A landmark study12 was done in couples who had been trying to conceive unsuccessfully for over 12 months and where the male had been diagnosed with poor semen quality. The men were randomized into two groups: a placebo group and a group taking 16 mg/day of astaxanthin. There were no significant differences between the two groups in any fertility-related parameters. This study lasted for three months. At the end of the study, some major differences were found between the placebo and treatment groups:

  • Sperm linear velocity increased in the astaxanthin group

  • Reactive oxygen species decreased in the astaxanthin group

  • 10.5% of the placebo couples got pregnant

  • 54.5% of the astaxanthin-treated couples got pregnant

In simple terms, astaxanthin appears to have made the men’s sperm swim faster. This is most likely due to astaxanthin’s ability to eliminate a lot of the oxidation that occurs in sperm. This is a fantastic result, considering that the average time that the couples were trying to conceive was 20 months, yet in this three-month study, over half of the treatment couples got pregnant. The researchers theorized that this quick result could mean that astaxanthin helps improve the functional capacity of the sperm, as compared to changing the sperm themselves. Another study13 showing similar results had been published previously. This study concluded that astaxanthin helped improve the quality of sperm.

A recent clinical trial14 was done by a group of researchers sponsored by the government of Italy. Unlike the previous two human studies, this study was done on men with no fertility issues. Their fertility was evaluated using a “spermiogram” (a series of biochemical, physical, and morphological tests on a man’s semen, including on sperm count, motility, morphology, volume, fructose level, and pH).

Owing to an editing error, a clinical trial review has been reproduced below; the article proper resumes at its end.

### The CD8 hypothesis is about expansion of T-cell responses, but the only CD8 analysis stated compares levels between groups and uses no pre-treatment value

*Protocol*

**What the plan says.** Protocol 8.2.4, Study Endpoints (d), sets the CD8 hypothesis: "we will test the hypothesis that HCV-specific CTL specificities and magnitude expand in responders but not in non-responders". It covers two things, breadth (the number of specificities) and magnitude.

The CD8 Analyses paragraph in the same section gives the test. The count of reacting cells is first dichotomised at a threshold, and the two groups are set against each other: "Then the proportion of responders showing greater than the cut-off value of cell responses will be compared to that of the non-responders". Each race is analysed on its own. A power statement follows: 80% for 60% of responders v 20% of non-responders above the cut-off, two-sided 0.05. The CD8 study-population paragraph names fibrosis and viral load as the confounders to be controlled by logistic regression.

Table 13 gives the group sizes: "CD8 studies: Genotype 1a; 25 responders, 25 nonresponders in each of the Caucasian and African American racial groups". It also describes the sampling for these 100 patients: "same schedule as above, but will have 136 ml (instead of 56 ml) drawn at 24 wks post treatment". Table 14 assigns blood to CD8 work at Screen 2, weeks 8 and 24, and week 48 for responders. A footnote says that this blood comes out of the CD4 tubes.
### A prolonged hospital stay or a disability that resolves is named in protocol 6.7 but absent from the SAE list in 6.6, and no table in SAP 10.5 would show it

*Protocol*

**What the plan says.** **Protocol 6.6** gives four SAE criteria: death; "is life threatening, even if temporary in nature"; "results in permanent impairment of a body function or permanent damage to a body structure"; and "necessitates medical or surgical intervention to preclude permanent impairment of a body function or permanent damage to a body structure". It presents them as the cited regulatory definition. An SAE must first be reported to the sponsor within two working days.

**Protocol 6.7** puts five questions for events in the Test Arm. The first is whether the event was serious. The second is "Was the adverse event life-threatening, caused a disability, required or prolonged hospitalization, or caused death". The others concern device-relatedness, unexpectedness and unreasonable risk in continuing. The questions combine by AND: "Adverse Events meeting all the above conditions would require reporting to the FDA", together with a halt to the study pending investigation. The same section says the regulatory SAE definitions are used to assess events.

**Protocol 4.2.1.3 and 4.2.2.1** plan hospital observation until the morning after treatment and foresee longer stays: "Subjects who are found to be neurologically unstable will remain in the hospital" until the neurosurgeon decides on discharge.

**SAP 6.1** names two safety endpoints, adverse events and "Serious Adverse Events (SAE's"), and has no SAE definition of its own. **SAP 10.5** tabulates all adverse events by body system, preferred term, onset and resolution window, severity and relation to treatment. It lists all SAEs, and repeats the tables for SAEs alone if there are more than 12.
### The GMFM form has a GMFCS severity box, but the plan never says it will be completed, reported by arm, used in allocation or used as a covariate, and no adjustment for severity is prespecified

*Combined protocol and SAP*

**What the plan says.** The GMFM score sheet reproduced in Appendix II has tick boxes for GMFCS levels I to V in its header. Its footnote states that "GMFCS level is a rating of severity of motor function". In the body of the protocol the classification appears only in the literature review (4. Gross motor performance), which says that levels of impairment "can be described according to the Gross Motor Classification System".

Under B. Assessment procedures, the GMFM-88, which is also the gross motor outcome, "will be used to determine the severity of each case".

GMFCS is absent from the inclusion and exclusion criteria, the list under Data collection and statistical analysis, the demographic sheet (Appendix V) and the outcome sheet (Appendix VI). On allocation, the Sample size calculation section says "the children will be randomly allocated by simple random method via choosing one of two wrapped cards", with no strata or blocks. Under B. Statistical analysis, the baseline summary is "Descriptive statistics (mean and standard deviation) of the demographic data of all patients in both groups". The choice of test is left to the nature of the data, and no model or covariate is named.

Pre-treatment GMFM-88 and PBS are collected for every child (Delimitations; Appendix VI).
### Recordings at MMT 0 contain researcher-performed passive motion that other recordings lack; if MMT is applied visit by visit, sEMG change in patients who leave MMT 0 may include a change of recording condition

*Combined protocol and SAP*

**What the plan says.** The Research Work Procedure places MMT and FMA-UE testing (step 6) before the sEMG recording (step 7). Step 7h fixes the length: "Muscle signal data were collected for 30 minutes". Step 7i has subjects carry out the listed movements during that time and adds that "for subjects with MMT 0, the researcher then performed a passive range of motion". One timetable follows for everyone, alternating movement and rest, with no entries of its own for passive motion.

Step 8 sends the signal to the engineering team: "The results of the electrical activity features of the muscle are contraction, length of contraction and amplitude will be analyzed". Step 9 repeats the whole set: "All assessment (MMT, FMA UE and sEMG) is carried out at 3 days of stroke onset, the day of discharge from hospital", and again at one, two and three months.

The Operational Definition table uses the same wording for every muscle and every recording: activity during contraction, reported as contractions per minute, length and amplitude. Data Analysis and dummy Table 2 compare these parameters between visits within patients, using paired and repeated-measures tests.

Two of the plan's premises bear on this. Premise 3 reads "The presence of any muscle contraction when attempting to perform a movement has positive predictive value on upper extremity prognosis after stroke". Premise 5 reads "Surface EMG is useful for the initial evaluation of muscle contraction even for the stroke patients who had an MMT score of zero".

The analysis of the subjects in this study determined that their sperm fell into the normal range on all parameters tested. In addition, the men all had at least one child and were within a normal age group for new fathers (24 to 37 years). Results for the treatment group showed a net increase in different motility parameters and sperm functioning, leading to the conclusion: “Astaxanthin, by ameliorating the patient group’s sperm functioning, may be utilized to decrease male idiopathic infertility.” Thus, we see that astaxanthin can help improve the functionality and motility of sperm in both fertile and infertile men.

Astaxanthin across the Health Spectrum

Most people in the dietary supplement industry are already familiar with astaxanthin’s benefits for eyes, joints, skin, and for athletes. But a review of the literature shows that it does a lot more. It can help protect our brains as we age and may also be effective for reducing depression and mental fatigue. It’s been shown to improve immune markers in many different mammal species, including humans. And one of its most unique benefits is that it can improve male fertility. More research in these areas is needed, but already, it’s remarkable how many ways this one molecule may be capable of keeping us healthy and happy.